“Grandpa on Tractor”
18″ x 22”
This is my first extant work of art. My Mom saved it and hung it on the wall of one of our bathrooms for over 30 years. So not only is it my first work of art, it is probably one with the longest periods of a work of my art being exhibited. As a result of its humble placement it was seen frequently.
I actually remember making it. It was done in school and I remember my satisfaction with having figured out a symbolic representation of the corn. I had already figured out how to present Grandpa and the tractor and was using them over and over again as kids do, but the corn had stumped me. Years later I studied Egyptian art and realized I had essentially reinvented many of their techniques for presenting imagery, which only enhanced my enjoyment of the piece.
Somewhere in between this drawing and my art history studies at the University, I arrived at that age where most kids stopped drawing. I tired of symbolic representation and I wanted it to look real. I remember distinctly sitting at my dining room table while my mom was preparing dinner in the kitchen. I was attempting to draw the table in front of me with the tops of the chairs encircling the table, sticking up just enough to see their colonial era decorative backs with their distinct profiles turning in space as they were arranged around this circular table.
At first I couldn’t do it. I was stumped and I remember throwing a temper tantrum for my mom’s benefit. She calmly recommended I take a break and try again later. I stormed off saying I would never draw anything ever again.
And most kids never do. While I was feeling sorry for myself, my mother’s quiet words of encouragement crept into my thoughts. Before long I crawled back in my chair at the table and within minutes figured out that the round table seen foreshortened in space would actually need to be a flattened ellipse on the drawing paper. Once I did that the curved chair tops were easy to place around the table. The flower arrangement in the middle was seen in strict profile so that was easy. Within minutes I had done it… a realistic scene drawn from observation of what my dining room table and chairs looked like from my particular point in time and space.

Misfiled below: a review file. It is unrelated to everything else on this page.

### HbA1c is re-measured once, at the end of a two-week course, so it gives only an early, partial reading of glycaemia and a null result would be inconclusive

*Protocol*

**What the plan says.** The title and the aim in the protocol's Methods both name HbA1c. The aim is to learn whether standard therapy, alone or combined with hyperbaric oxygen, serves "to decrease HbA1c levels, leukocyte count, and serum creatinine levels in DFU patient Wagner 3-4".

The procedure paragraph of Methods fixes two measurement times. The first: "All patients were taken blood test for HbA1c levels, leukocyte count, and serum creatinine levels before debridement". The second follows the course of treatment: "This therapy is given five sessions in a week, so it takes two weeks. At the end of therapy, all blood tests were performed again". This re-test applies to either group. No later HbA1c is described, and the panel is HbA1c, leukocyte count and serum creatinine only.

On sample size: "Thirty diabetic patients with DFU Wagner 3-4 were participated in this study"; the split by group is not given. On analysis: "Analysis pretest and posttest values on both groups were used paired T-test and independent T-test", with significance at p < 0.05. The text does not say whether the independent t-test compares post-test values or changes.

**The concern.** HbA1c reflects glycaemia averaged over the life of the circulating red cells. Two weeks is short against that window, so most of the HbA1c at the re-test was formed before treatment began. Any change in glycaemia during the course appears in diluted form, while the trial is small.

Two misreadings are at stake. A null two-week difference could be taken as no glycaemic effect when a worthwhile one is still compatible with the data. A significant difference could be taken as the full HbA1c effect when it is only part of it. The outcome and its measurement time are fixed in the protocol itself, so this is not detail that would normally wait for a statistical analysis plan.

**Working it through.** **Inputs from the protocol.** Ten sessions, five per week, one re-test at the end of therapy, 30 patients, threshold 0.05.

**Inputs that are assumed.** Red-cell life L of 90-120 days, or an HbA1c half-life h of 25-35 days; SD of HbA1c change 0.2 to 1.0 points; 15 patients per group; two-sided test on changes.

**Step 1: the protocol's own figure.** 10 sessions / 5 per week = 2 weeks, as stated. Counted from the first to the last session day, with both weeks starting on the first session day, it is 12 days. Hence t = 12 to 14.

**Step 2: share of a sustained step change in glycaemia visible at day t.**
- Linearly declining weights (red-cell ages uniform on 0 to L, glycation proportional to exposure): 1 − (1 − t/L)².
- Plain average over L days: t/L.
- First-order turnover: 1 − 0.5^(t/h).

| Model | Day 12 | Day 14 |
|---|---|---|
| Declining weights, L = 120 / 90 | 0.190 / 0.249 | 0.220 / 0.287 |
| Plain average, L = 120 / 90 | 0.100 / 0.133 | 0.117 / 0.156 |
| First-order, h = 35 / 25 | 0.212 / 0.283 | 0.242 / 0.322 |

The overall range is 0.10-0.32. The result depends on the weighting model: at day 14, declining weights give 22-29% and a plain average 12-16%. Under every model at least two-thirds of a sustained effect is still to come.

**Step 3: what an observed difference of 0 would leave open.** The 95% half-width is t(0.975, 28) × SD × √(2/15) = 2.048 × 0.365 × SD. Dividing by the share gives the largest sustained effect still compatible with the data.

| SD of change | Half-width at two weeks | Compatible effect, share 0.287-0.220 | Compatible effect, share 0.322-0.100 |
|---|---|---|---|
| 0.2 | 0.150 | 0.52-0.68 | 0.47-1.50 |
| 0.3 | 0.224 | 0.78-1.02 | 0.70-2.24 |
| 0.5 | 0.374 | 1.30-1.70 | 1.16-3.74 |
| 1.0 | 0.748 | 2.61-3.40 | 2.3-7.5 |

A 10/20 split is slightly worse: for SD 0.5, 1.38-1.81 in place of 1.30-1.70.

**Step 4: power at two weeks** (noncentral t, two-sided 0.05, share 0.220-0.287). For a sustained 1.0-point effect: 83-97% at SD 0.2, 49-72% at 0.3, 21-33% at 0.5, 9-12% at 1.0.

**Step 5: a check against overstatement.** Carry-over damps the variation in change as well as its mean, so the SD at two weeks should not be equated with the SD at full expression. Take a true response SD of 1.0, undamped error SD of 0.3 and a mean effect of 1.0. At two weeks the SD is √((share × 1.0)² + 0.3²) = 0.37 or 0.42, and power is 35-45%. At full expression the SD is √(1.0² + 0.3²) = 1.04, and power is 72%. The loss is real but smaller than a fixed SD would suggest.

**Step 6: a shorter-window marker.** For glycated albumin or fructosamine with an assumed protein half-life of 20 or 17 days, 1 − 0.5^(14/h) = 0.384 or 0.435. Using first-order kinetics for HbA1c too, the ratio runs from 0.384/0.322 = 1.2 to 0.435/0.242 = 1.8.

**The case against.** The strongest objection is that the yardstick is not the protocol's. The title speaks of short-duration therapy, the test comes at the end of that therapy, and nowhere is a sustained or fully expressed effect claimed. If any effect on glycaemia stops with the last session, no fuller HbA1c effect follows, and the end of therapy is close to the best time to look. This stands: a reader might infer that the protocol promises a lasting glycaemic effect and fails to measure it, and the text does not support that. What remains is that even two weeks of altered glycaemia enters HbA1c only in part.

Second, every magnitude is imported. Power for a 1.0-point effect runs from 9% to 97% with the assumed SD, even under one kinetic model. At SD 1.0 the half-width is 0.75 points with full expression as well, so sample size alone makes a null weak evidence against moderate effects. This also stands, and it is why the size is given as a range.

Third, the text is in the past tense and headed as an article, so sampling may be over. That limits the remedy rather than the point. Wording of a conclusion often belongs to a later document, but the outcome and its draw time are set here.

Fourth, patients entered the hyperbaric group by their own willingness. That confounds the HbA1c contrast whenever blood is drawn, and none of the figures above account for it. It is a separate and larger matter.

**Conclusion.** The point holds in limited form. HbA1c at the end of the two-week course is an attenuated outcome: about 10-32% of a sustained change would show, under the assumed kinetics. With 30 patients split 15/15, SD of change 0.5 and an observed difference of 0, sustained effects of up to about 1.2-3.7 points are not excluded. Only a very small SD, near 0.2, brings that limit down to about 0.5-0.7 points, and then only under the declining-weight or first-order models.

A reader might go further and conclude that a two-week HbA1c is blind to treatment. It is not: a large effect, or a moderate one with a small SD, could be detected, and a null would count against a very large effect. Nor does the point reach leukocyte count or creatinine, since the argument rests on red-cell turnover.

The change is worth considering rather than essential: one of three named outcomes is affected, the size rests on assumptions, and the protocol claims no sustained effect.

My mom saw what I was doing and just smiled.
The rest is… well… literally thousands of paintings and drawings over the next 50 plus years.
14” x 12”
My Dad grew up on a farm. And even though his was the first generation to leave farming and he was the only one of 4 kids to go to the big city of Harrisburg PA, he still returned to his homestead with me and my 3 siblings almost every weekend well into our teenage years. And I loved it. I never developed a desire to be a farmer or even much of a yearning for organic produce or hunting and eating small game which was another part of life at Grandma’s farm. However, I developed a deep love for nature, the changing of seasons, long hikes in the woods and even the aesthetics of snow in particular.
This is not my Grandparent’s farm. I don’t even think it’s any particular neighbor’s farm. I do remember painting it on my Grandma’s kitchen table when I was about 12 or 13. Most likely it’s some generalized conglomeration of what things generally looked like in and around my little world in rural central Pennsylvania. I remember looking at the way roads would curve into the distance and develop ruts in the snow. And I remember that the red tubes of watercolor would get thick and sticky for some reason and I would have to bite the lids off.
My other Grandfather was very different. He owned his own advertising business making calendars and other swag with company names printed on them. His home was an inner urban modest mansion that I later learned was an architectural collectors item of sorts, a Craftsman Style home that was built with the highest standards of wood workmanship and design. That home was filled with colorful calendars with every imaginable theme including watercolor paintings of flowers and barns and all manner of pretty stuff.
This combination of direct experience with nature at my paternal Grandparent’s farm along with my experience of virtual mountains of printed images at my Maternal Grandparent’s inner city stylish home was a potent combination to feed my interest in making paintings. Still, with all that, I had not yet developed any sense of it as art, not really as decoration either. I think it was still mostly a thing to do, a fascination with looking, a delight in being able to do it with proficiency and a way to establish my uniqueness among a large family of energetic siblings.
I was becoming a painter at age 12, but it would be quite a few more years before I would even begin to understand and think of myself as an artist.